- Rocky Road Bark – Dark chocolate base + marshmallows + chopped almonds
Make sure to buy the right ingredients
Do NOT buy chocolate bars from the candy section that are meant for eating and snacking.
I recommend going to the baking section and picking baking chips or bars that are meant to be melted. Guittard is my favorite brand, but Callebaut, Vahlrona, Scharrfen Berger, and Ghirardelli are all great too.
How to Make It Step by Step
Before we get started, make sure that NOTHING is wet in your setup. Make sure any cutting boards you use, any sheet pans, and even your hands are completely dry.
As I explain in my Chocolate Covered Strawberries post, chocolate is a “dry liquid,” made up of cocoa butter (fat) and dry particles of cocoa powder and sugar. If you get water in that liquid, you give the dry particles something to stick to, and they clump together.
Make sure toppings are ready to go first
Prep any ingredients you desire before melting the chocolate, because it will harden quickly.
While you can certainly keep the toppings whole, I recommend chopping the toppings into smaller pieces most of the time for a more cohesive eating experience.
Two options for melting
1. For the most foolproof and safest way to melt chocolate, set up a double boiler, which is a heatproof bowl over a saucepan with an inch of simmering water. Once the water is simmering, add the chocolate chips to the bowl, turn off the heat, and let the residual steam melt it all. Do not use a wooden spoon to stir, which may have moisture in it. Use a spatula.
2. An easier and more convenient way to melt chocolate is to place chocolate chips into a microwave-safe bowl, and microwave at 70% power in 30 second intervals, about 3-4 times, stirring after each interval, until melted.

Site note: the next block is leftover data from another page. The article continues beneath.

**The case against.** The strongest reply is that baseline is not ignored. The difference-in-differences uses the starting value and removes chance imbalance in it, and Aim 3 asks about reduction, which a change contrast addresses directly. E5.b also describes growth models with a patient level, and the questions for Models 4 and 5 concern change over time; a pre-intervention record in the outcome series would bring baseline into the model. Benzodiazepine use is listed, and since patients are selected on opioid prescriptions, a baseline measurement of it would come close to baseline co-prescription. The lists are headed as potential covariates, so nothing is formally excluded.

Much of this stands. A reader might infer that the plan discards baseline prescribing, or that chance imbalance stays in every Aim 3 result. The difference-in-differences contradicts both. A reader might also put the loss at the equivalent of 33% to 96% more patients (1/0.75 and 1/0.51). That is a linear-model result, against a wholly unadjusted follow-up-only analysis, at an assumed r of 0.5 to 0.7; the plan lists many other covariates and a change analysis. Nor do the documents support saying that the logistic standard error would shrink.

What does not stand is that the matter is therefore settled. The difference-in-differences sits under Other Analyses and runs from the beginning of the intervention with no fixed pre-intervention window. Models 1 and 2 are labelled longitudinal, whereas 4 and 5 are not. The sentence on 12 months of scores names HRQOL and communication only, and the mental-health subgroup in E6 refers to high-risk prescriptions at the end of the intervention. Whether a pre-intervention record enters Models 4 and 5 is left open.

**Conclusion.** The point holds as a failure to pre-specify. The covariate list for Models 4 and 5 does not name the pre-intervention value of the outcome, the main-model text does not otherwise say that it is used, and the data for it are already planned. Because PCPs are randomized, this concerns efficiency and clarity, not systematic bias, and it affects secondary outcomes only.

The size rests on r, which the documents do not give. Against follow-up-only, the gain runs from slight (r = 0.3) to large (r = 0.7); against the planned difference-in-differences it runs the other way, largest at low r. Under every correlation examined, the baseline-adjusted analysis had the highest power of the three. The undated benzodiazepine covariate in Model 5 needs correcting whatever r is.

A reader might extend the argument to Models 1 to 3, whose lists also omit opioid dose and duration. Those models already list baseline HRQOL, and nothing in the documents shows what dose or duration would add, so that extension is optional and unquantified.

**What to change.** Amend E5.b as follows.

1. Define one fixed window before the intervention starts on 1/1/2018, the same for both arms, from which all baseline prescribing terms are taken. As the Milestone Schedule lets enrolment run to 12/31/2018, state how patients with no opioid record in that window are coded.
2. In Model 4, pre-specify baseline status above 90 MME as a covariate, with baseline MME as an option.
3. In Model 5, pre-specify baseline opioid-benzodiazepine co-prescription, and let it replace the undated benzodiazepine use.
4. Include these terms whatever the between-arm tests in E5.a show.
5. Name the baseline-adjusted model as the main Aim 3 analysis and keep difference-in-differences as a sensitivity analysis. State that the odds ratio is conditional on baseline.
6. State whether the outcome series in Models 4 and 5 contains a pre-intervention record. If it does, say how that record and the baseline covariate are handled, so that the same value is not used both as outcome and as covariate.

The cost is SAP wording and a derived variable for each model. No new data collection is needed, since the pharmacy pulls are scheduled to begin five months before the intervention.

The only thing is you have to be very careful not to overheat the chocolate, or it may seize and turn grainy.
I stop microwaving when there are still a few unmelted chunks left, as usually there’s enough residual heat to melt the rest, and you don’t want to risk overheating.
Put it all together, quickly
Spread the dark chocolate onto a piece of parchment paper or silicone mat (affiliate) to your desired thickness. I usually do about 1/4″ thick, but you could also do as thin as 1/8″ or as thick as 1/2″.
Promptly drop spoonfuls of melted white chocolate on top:
Use the tip of a spoon or a butter knife to swirl it all together:
If the swirls peak too high into ridges, just drop the pan on the counter a few times to flatten it together.
Finally, sprinkle on your desired toppings, while the slab is still soft.
Let it firm up
The bark will need to firm up before breaking into pieces. You have three options here: